Aquantis is a company that is proving that energy comes in waves. The idea is that just as windmills pull energy out of the wind, turbines immersed in the ocean can pull energy out of the currents. Based on studies, the company claims no dangers to marine life, so the technology is ecologically safe. However, the bigger risk is whether the technology will be cost effective. Executive chairman James Dehlsen anticipates getting (Ellen Huet, “Just Turn It Upside Down” Bloomberg Businessweek. 6/6/12–6/12/16, pp. 24–25):

less than 10 cents a kilowatt-hour in three to five years. (Wind energy hovers from 3 to 8 cents a kilowatt-hour, solar from 4 to 7 cents a kilowatt-hour, and conventional gas from 5 to 8 cents a kilowatt-hour.)” (p. 25)

Alternate forms of energy are always great avenues to pursue. Nevertheless, the ultimate question is will the waves-of-energy avenue be a toll road for which people are willing to pay?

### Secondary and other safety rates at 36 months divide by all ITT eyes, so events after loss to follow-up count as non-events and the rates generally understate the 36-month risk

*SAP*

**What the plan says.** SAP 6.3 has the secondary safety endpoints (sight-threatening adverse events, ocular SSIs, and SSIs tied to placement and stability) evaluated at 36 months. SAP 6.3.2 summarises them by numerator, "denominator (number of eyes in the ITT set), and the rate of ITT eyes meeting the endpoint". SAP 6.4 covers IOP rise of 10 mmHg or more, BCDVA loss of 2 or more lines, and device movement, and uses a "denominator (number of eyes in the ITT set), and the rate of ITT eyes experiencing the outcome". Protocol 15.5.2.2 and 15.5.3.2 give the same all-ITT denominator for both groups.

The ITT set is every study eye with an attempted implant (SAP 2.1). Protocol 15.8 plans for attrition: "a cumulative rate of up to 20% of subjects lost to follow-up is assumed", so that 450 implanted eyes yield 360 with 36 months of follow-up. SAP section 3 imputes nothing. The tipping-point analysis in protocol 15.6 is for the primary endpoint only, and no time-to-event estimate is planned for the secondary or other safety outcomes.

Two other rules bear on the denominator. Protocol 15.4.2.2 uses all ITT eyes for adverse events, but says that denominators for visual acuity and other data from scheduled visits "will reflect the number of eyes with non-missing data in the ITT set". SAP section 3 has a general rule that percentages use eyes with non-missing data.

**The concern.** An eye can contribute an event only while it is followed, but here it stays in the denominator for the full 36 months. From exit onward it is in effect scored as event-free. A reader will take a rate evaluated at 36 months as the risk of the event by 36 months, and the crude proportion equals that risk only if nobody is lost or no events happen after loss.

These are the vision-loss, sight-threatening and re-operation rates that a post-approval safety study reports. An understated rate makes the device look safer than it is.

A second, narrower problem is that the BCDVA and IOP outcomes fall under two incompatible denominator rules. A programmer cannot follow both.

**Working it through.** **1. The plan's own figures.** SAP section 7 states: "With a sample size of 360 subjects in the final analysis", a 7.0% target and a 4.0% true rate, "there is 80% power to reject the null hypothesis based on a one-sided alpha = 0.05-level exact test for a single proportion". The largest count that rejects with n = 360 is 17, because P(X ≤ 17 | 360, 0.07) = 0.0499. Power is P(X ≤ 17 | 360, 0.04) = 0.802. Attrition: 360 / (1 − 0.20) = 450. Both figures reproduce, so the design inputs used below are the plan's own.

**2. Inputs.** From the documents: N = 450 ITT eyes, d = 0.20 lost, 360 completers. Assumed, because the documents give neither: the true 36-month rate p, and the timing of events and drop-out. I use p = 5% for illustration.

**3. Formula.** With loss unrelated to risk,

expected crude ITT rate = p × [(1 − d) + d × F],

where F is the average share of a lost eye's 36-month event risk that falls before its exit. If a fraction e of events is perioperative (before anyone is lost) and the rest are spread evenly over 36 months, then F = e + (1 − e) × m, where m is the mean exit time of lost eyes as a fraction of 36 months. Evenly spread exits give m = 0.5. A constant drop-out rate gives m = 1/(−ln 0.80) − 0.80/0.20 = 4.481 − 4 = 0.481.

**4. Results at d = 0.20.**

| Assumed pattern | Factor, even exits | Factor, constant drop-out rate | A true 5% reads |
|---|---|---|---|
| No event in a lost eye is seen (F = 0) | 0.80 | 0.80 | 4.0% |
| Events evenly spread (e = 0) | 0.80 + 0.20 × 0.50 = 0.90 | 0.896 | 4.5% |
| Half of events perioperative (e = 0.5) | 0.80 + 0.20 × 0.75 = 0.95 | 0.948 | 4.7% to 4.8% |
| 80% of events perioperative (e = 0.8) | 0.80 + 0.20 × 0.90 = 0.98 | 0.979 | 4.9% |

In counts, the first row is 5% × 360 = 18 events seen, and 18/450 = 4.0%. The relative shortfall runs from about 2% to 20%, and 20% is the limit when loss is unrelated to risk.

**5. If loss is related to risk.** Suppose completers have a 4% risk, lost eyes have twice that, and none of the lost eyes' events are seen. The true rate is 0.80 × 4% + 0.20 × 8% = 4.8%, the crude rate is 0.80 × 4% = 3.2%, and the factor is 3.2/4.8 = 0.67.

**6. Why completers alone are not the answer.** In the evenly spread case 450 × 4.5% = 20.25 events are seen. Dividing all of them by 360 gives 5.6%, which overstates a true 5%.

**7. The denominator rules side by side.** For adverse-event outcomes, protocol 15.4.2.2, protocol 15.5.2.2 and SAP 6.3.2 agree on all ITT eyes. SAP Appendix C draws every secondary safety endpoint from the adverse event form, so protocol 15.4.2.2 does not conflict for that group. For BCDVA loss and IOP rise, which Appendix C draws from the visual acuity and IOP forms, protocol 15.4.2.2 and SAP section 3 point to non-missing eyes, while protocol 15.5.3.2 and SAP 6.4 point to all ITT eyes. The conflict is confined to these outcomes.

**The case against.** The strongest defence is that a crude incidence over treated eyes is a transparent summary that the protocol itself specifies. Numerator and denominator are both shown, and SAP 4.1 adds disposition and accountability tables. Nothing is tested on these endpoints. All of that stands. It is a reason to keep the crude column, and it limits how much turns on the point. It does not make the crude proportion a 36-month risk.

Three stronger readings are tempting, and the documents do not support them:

About James Meadows

Currently I serve as a training team manager for Johnson Controls at a customer-care center in Kansas City. Additionally, I am a business consultant, a freelance corporate writer, an Assembly of God ordained minister, a Civil Air Patrol chaplain, and a blogger. I believe we are living in the most fascinating times of human history. To maximize the opportunities these times present, I have a passionate interest in leadership development and organizational success, both of which I view as inextricably linked.

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